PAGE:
Monday, June 21, 2010

Monday Miscellany

I've been editing flash and shorts over at jmww for about a month now. Interesting to sit on the other side of the desk. What I've heard editors and agents say is true -- you can tell in the first few sentences if the story's a tanker or a keeper. Learning so much about first impressions, the hook, the opening.

First there was slow food... now there's slow information. I'm not the only person suffering from social media fatigue. Academic presses are having a tough time trying to figure out how to condense a scholarly treatise into tweet-size bytes. Maybe I'll start tweeting my dissertation... now there's a market!

Mark Kerkstetter -- poet, essayist, flasher, artist, philosopher... heck, just call him AMAZING -- graciously invited me over to his blog The Bricoleur to pontificate on BIRTHING BEN and all things writing. Check out the photo of my notebook taken by my son Will.

Where's the beef? In my freezer. Any ideas on what to do with a quarter of a grass-fed cow? I just bought one. Hamburgers for life. Yum.

Heading up to Boston for the annual AcademyHealth conference. I'll be scarce on the web, grooving on the latest and greatest in health services research whilst chowing in some of the best joints in the country. And my old stomping ground. Of course, I'll be writing in my down time -- Beantown's Ben's home, too.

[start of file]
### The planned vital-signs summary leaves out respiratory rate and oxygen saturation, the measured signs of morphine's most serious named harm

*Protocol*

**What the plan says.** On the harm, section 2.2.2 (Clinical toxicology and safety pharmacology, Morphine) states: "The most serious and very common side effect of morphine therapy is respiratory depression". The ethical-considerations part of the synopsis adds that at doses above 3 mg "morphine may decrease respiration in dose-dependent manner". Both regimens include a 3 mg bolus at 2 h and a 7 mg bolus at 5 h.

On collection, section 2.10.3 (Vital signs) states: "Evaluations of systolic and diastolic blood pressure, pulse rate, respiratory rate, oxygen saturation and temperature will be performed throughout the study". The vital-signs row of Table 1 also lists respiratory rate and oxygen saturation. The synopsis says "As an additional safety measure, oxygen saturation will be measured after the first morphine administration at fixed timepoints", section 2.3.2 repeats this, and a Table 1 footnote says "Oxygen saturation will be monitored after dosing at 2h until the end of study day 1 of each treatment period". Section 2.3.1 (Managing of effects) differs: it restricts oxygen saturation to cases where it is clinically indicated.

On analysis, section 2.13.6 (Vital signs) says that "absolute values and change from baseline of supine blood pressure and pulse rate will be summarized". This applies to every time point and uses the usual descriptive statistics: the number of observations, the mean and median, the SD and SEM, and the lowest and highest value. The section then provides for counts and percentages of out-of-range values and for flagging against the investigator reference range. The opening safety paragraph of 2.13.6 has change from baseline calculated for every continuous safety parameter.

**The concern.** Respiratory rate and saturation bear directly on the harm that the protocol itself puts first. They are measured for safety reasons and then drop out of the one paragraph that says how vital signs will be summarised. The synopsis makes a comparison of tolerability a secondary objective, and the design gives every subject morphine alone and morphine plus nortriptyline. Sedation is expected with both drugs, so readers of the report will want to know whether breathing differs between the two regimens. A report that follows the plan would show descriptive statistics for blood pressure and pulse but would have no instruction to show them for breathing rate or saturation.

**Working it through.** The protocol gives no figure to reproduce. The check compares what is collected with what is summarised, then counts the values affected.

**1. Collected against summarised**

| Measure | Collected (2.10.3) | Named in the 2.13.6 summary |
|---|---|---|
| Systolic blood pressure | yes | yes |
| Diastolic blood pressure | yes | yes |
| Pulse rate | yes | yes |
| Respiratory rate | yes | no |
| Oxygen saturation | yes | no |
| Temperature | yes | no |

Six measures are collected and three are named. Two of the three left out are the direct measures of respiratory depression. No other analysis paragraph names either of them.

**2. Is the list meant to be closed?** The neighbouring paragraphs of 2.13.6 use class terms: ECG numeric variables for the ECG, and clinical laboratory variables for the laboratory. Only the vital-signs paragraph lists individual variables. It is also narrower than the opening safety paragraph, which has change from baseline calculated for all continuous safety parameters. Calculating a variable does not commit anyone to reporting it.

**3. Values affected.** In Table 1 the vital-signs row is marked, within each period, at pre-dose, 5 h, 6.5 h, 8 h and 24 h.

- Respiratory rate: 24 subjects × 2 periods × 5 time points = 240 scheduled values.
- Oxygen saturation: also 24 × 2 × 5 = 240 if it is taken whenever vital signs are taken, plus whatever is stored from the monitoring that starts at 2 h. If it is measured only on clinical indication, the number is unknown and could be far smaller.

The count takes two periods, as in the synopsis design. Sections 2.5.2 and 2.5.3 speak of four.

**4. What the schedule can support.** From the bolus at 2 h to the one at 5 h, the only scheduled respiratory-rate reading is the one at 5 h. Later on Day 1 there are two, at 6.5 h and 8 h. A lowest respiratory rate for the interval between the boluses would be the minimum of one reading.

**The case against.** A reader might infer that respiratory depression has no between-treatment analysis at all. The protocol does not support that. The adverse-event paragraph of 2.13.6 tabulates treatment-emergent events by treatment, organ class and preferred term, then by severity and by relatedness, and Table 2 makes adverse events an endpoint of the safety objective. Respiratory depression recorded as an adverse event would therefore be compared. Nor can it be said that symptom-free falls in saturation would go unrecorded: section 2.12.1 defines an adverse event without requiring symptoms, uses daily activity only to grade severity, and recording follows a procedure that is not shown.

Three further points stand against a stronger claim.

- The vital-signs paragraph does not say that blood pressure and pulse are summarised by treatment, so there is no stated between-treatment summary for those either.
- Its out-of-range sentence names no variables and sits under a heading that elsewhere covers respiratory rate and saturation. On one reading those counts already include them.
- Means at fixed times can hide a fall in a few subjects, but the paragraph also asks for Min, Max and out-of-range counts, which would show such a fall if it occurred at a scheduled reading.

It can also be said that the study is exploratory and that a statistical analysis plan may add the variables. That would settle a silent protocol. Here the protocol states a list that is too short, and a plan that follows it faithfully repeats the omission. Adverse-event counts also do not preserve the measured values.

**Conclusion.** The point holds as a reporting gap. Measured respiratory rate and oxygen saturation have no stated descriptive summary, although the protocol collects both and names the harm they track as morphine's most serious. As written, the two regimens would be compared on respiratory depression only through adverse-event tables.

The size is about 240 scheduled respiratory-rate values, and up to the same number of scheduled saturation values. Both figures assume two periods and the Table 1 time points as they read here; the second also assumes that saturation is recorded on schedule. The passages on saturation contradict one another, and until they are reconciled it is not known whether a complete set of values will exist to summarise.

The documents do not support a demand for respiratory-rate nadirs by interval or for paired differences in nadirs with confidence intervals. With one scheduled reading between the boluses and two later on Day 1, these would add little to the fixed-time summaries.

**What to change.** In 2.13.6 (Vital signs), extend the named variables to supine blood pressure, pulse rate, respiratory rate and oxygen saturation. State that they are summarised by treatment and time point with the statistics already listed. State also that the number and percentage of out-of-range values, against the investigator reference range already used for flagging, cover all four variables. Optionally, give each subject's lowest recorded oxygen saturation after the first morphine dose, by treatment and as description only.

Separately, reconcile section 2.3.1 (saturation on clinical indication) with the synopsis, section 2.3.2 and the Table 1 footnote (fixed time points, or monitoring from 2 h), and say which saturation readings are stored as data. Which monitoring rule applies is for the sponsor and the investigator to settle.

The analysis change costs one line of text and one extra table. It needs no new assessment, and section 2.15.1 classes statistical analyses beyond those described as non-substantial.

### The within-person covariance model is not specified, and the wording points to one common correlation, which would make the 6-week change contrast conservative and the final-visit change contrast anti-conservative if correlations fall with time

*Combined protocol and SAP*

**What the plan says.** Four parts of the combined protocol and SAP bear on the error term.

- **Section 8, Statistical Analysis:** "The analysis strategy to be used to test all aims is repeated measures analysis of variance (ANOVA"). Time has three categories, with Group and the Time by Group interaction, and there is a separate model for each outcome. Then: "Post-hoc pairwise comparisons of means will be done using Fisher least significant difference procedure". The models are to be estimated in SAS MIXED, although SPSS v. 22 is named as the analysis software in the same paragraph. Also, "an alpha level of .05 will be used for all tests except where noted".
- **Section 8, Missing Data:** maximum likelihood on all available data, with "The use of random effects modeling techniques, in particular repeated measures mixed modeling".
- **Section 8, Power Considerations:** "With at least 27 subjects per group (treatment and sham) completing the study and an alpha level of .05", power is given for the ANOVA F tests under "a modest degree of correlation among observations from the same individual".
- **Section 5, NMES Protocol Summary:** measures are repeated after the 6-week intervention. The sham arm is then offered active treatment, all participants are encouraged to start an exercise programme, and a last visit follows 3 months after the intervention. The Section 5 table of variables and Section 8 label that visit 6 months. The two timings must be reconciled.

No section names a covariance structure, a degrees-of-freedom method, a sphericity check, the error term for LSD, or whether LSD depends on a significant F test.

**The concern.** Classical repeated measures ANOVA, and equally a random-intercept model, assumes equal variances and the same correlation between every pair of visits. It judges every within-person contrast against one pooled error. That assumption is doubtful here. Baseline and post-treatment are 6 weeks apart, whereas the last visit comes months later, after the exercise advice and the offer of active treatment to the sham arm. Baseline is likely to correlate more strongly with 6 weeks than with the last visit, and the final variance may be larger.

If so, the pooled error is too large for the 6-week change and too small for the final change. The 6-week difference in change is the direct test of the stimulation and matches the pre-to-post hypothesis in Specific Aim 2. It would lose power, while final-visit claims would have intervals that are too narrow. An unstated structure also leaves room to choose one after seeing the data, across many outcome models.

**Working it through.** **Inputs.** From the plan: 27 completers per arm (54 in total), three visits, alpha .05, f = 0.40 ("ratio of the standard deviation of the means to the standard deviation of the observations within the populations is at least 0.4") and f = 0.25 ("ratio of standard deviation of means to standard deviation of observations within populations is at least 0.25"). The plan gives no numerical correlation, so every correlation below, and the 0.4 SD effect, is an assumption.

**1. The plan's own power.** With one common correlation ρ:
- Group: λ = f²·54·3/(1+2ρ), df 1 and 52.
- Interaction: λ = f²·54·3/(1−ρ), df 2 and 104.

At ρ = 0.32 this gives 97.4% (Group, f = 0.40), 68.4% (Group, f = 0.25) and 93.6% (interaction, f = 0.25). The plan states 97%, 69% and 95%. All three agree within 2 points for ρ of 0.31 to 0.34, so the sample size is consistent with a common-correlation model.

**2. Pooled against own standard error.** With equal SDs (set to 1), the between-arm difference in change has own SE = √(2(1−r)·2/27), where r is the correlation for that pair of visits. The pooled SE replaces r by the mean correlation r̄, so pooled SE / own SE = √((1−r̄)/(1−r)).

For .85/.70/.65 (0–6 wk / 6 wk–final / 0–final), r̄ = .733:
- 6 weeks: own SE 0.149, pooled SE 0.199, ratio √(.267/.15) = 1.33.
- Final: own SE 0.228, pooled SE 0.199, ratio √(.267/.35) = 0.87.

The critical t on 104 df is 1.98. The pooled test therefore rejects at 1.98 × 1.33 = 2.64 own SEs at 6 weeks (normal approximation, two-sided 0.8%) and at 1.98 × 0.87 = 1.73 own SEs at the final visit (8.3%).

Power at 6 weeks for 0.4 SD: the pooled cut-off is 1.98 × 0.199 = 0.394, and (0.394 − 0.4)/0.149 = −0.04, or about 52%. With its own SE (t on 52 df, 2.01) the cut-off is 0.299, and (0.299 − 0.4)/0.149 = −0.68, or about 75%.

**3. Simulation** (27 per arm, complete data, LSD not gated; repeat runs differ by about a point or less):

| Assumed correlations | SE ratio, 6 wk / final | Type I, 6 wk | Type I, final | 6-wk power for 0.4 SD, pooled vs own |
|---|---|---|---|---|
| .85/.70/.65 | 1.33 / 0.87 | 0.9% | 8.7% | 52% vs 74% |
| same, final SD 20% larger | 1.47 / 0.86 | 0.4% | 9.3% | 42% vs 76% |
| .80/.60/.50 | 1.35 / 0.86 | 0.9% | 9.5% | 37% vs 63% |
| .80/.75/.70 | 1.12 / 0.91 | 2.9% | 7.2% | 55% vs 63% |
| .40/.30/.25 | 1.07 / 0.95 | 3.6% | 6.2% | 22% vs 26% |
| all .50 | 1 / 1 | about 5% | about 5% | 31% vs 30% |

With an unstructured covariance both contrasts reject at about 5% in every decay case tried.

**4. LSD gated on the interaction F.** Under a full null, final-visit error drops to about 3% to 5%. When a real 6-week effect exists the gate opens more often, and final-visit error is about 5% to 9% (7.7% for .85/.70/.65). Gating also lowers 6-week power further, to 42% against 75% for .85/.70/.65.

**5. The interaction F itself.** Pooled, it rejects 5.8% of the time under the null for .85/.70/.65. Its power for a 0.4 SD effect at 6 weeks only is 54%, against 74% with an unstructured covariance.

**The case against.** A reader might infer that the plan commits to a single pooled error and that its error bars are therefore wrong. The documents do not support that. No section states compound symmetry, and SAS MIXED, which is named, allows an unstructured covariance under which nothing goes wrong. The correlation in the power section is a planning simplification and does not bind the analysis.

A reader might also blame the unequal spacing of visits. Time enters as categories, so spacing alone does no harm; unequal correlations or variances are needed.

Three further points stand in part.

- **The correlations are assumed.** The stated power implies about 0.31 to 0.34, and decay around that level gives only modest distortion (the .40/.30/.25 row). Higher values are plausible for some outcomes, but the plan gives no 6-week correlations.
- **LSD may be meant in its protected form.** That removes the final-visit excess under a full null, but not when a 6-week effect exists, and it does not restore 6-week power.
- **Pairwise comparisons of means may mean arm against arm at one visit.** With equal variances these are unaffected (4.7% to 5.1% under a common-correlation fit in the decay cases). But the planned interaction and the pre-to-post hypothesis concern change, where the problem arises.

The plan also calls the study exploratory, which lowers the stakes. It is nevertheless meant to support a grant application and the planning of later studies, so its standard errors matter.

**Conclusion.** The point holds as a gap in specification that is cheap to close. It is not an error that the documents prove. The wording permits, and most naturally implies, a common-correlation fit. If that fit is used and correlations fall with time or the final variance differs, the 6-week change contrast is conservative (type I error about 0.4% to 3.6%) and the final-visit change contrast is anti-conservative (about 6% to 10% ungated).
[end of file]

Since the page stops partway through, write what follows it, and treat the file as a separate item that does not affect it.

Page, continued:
Peace, Linda


  1. Caught you over at Mark's blog. Really interesting story about how your book came to be.
    And if you're not doing anything with all that cow, drop some my way.

  2. Completely agree with you about the opening sentence. But stay away from those cows! :)

  3. Great to get a taste of the other pasture (in writing that is) and hope you'll share some more insider info.

  4. Interesting point about a story's 'first impressions, the hook, the opening'. I'd love to hear more from the other side of the fence. Hey, have a great time in Boston. I was there years back for a Bruins game and had some great clam chowder in a seafood joint whose name escapes me...

  5. You sound like your schedule is chocablock right now. I know the feeling. Have fun at that conference.

    The thought of all those academics trying to tweet out their papers is hilarious! And disturbing in some profound way. What kind of communicators are we becoming? Everything seems more and more disjointed.


  6. "social media fatigue..."

    i feel ya on THAT one... ;)